to the OberAlp/SALEWA reference project on the Zumtobel website
read Zumtobel's comparative study of LED vs fluorescent lighting (opens as PDF)
Sustainability is here to stay. This we know. But often it's merely name-checked or picked up or put down like an optional extra. Not so when it comes to the OberAlp/SALEWA Group's new HQ in Bolzano, Northern Italy. A ‘Work&Life’ certificate, awarded by the ClimateHouse agency, testifies to the building’s ecological, economic and social sustainability credentials, which, among many others, include a roof-top photovoltaic system which meets the entire building’s energy needs.
But the physical context of the high-performance-sportswear brand group’s new head offices also plays a key role in shaping its design. Situated next to the Alps – where else? – the building brings with it some stunning views.
A key element of the brief to architects Cino Zucchi Architetti und Park Associati was to bring the outside in, allowing employees to see the mountains at any time from within their offices. Blinds were dispensed with throughout. Yet differing daytime brightness levels have a major effect on internal light levels when you’re dealing with a decidedly ‘transparent’ structure.
And herein lies the problem. How do you regulate internal light levels, so that constant lighting conditions are achieved?
To solve this problem, leading lighting manufacturer Zumtobel worked with the architects, Park Associati, to develop the dimmable IBLA luminaire. This wasn’t merely about bald functionality; it was also a question of well-being. ‘The lighting concept makes an essential contribution to creating a working and living environment,’ explains architect Filippo Pagliani of Park Associati, ‘where people feel at ease and which is in harmony with its environment at the same time.’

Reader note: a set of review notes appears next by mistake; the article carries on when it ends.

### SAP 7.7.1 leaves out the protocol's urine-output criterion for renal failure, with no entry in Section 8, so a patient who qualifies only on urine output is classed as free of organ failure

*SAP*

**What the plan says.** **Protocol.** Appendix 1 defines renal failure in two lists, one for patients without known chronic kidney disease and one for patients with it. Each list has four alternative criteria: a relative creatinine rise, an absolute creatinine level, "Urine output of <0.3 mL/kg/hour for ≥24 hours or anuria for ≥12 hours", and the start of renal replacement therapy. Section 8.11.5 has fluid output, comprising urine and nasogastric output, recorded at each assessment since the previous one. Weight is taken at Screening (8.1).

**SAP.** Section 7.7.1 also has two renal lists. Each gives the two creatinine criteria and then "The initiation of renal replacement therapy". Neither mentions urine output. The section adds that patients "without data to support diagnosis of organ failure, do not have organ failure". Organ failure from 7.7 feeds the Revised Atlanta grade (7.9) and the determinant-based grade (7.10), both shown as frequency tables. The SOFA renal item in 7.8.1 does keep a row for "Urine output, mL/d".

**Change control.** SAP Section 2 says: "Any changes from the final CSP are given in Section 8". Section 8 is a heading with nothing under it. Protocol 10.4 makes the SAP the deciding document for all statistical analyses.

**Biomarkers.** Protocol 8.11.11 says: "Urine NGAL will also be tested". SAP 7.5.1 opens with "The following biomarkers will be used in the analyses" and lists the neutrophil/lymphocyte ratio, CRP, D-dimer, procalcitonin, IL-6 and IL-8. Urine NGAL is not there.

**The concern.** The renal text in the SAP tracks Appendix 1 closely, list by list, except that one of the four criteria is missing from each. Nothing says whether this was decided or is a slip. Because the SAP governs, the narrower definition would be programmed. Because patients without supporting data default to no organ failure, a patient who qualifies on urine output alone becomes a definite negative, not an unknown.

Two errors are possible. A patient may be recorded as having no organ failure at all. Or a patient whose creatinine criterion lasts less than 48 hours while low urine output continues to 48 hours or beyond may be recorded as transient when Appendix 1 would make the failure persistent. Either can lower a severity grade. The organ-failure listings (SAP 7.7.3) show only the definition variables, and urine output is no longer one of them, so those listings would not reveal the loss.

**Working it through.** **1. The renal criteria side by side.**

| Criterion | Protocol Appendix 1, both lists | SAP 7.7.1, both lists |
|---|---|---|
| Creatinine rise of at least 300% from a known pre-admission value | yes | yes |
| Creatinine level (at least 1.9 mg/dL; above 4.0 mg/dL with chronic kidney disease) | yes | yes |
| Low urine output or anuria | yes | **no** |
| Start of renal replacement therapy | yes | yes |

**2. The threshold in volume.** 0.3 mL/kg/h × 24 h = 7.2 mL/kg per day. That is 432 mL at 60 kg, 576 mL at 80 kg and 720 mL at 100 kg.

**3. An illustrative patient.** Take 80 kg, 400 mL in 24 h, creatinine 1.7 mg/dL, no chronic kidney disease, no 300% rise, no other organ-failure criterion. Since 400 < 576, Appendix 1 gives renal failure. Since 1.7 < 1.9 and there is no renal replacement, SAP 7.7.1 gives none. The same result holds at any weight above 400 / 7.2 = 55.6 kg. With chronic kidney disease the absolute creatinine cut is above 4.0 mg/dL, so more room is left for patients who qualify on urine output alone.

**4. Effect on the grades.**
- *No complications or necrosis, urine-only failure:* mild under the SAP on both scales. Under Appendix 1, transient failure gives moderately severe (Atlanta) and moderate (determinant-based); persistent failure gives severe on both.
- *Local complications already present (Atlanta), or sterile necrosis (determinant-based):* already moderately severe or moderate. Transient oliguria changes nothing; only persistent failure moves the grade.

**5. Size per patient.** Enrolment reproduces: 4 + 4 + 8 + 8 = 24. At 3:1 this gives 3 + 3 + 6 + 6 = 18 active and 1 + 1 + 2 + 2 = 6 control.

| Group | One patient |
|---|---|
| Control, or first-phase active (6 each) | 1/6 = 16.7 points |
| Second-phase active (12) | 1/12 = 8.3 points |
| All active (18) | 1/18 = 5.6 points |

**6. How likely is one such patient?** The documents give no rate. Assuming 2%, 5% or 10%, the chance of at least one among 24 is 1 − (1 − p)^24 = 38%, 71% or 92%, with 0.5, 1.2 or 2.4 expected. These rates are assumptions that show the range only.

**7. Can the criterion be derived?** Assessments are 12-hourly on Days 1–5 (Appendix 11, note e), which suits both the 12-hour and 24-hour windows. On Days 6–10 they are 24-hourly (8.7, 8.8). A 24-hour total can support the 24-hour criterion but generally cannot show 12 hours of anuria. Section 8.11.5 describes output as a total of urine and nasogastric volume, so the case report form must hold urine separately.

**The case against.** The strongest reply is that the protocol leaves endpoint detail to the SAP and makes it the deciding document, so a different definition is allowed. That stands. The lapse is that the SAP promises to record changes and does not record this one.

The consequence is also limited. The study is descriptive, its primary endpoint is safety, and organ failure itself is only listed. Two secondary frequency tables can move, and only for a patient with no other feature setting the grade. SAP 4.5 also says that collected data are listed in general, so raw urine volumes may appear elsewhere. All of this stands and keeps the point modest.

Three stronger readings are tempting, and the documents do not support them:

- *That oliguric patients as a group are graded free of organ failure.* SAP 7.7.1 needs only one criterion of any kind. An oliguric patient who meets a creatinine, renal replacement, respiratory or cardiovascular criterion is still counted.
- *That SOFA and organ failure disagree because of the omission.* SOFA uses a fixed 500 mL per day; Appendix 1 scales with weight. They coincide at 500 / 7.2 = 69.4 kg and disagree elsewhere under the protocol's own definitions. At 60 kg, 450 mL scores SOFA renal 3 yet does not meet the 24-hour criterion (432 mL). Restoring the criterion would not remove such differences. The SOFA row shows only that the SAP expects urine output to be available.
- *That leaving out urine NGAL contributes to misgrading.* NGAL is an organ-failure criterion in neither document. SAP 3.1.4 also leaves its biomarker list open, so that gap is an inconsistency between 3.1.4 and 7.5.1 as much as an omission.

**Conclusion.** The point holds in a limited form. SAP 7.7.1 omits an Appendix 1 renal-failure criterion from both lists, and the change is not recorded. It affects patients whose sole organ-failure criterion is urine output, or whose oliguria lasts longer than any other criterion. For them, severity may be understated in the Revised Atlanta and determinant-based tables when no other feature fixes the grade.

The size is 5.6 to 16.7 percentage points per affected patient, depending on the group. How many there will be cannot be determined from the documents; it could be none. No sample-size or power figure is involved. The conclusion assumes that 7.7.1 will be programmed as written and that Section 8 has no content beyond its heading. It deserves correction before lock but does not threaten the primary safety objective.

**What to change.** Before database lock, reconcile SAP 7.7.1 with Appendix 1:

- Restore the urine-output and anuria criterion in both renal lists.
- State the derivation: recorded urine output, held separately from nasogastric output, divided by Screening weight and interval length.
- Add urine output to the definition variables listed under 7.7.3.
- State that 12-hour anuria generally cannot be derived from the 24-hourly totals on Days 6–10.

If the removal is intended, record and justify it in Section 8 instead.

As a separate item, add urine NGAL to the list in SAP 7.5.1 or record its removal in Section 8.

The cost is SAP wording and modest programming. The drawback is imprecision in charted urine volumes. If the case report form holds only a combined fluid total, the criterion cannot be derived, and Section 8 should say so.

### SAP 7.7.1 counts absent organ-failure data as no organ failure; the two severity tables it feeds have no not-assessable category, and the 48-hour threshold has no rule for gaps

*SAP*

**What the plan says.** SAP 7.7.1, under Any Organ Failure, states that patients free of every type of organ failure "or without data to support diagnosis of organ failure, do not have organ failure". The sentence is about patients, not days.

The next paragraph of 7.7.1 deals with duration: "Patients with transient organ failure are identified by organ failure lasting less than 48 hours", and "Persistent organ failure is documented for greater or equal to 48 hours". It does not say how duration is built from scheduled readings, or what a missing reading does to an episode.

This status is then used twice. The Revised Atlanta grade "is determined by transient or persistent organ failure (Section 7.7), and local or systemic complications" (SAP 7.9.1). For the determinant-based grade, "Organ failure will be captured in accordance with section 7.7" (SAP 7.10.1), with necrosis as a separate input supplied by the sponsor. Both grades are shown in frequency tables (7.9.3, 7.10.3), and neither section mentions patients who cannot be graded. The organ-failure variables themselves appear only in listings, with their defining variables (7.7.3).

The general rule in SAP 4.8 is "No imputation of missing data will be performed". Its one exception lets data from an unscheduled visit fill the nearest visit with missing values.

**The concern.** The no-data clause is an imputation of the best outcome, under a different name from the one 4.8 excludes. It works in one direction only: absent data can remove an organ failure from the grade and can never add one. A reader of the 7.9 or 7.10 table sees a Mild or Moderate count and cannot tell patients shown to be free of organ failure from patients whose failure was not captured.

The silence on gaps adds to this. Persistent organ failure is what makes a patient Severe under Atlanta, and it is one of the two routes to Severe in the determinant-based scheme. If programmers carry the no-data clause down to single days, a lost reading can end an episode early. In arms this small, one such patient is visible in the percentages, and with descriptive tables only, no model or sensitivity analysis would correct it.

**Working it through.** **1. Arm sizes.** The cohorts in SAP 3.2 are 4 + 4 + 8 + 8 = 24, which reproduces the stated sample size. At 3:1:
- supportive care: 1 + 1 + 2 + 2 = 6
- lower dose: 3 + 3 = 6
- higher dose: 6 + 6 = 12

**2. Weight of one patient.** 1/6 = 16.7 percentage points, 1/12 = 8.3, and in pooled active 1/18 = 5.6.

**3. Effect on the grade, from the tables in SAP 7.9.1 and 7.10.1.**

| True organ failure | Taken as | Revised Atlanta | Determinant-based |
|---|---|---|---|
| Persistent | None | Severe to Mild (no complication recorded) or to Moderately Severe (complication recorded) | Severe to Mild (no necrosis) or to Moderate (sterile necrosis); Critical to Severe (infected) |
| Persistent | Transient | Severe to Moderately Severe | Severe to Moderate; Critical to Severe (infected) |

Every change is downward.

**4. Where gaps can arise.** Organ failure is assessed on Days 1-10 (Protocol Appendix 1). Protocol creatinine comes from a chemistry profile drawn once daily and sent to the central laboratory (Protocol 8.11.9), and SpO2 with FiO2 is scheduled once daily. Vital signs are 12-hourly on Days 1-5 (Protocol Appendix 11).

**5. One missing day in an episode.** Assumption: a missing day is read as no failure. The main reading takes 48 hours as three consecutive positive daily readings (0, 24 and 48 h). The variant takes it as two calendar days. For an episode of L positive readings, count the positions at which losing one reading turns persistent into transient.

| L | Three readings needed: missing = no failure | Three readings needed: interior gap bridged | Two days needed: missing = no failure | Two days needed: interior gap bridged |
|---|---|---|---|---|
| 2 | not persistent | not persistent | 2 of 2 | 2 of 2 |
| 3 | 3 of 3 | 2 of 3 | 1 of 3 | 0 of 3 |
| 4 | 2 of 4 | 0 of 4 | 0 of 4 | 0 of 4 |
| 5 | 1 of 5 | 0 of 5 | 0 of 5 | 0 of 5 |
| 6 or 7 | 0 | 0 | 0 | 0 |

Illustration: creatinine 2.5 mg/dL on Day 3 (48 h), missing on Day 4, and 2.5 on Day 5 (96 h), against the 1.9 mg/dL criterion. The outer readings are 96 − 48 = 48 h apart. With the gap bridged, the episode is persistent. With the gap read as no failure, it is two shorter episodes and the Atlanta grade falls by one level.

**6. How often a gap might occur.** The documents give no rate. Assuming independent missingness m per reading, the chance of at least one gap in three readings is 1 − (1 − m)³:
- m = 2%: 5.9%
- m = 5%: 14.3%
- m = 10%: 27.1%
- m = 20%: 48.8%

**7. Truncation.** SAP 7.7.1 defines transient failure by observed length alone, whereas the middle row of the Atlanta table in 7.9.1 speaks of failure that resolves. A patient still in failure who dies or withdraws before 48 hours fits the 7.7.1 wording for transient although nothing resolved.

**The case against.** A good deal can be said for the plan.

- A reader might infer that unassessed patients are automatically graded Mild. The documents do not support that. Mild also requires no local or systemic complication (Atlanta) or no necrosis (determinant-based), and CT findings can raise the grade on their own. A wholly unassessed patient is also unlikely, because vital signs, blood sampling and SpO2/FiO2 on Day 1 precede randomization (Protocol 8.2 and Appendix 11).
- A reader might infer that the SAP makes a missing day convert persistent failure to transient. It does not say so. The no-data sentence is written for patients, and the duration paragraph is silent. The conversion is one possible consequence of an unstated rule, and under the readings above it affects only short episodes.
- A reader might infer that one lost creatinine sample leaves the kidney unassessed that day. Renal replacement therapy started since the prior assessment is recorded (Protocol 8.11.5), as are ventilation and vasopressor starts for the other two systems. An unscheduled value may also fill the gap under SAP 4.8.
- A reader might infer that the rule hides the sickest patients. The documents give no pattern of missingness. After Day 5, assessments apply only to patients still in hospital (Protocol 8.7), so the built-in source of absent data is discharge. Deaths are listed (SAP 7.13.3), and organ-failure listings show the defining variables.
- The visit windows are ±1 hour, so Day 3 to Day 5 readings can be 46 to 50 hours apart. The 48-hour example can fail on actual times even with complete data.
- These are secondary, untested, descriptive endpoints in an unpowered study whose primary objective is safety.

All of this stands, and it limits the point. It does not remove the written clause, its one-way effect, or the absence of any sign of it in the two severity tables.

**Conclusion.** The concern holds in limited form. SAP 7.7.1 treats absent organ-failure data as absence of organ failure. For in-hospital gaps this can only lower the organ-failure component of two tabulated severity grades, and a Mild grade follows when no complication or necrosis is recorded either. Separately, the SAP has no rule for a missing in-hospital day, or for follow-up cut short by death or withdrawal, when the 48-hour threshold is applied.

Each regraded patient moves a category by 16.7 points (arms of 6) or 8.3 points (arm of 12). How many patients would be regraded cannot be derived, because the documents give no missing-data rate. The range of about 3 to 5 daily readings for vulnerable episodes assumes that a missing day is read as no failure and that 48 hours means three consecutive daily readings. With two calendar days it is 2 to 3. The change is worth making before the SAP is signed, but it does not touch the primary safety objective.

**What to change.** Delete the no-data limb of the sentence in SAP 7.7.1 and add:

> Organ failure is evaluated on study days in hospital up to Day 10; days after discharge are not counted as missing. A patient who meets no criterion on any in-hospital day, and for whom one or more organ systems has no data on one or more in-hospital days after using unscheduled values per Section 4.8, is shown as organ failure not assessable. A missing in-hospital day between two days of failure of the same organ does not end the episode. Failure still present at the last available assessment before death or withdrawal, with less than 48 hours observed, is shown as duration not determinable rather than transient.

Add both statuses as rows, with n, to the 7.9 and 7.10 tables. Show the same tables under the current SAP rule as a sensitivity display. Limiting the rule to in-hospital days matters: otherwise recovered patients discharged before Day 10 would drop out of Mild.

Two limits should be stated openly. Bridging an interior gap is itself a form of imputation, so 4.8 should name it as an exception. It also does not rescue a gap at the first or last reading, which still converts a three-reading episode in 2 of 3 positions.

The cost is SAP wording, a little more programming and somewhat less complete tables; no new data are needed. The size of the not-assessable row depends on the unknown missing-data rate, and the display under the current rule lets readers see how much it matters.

Beyond the aesthetic value of Zumtobel’s lighting products lies a great deal of commissioned research into the performance, energy efficiency, and effects of artificial lighting. The knowledge that such research produces was also brought to bear on the OberAlp/SALEWA project, which demonstrates how optimum room lighting not only improves staff members’ well-being, but also enhances their performance and willingness to communicate.
Conference rooms feature unobtrusive, recessed luminaires that effect a balanced light distribution, while their variable lighting options allow a precise tailoring of illumination according to need: meetings, presentations and so on. In exhibition and reception rooms meanwhile, uniform general lighting is provided by batten luminaires and focussed display lighting via spotlights, ensuring individual illumination of the products on display.
There’s an additional benefit offered by the IBLA dimmable luminaire in terms of the direct and indirect light that it offers: while the product ensures ideal lighting conditions, this isn’t to the detriment of screen work – computer workstations remain satisfyingly glare-free.
Compelling evidence of the multiple benefits of installing intelligent LED lighting can be found in, among other sources, a Zumtobel comparative study that was conducted recently in collaboration with the Public Works Department of Zurich City Council and Eteam GmbH. Over a four-month period, lighting solutions in two similar corridors at the Werd Administrative Centre were measured and compared. One corridor retained its conventional fluorescent lamps, whose presence detectors turned them off after ten minutes of no activity in the space. The other was installed with LED luminaires. Moreover, the switch-off delay of the presence detectors was reduced, in several stages, down to one minute.
The results of the study were clear: in the case of the LEDs, switching or dimming had no adverse effects on lighting comfort and didn’t cause any wear. What’s more, the LED solution (when factoring in the optimised presence monitoring) consumed a remarkable 81% less power than its fluorescent-lamp counterpart.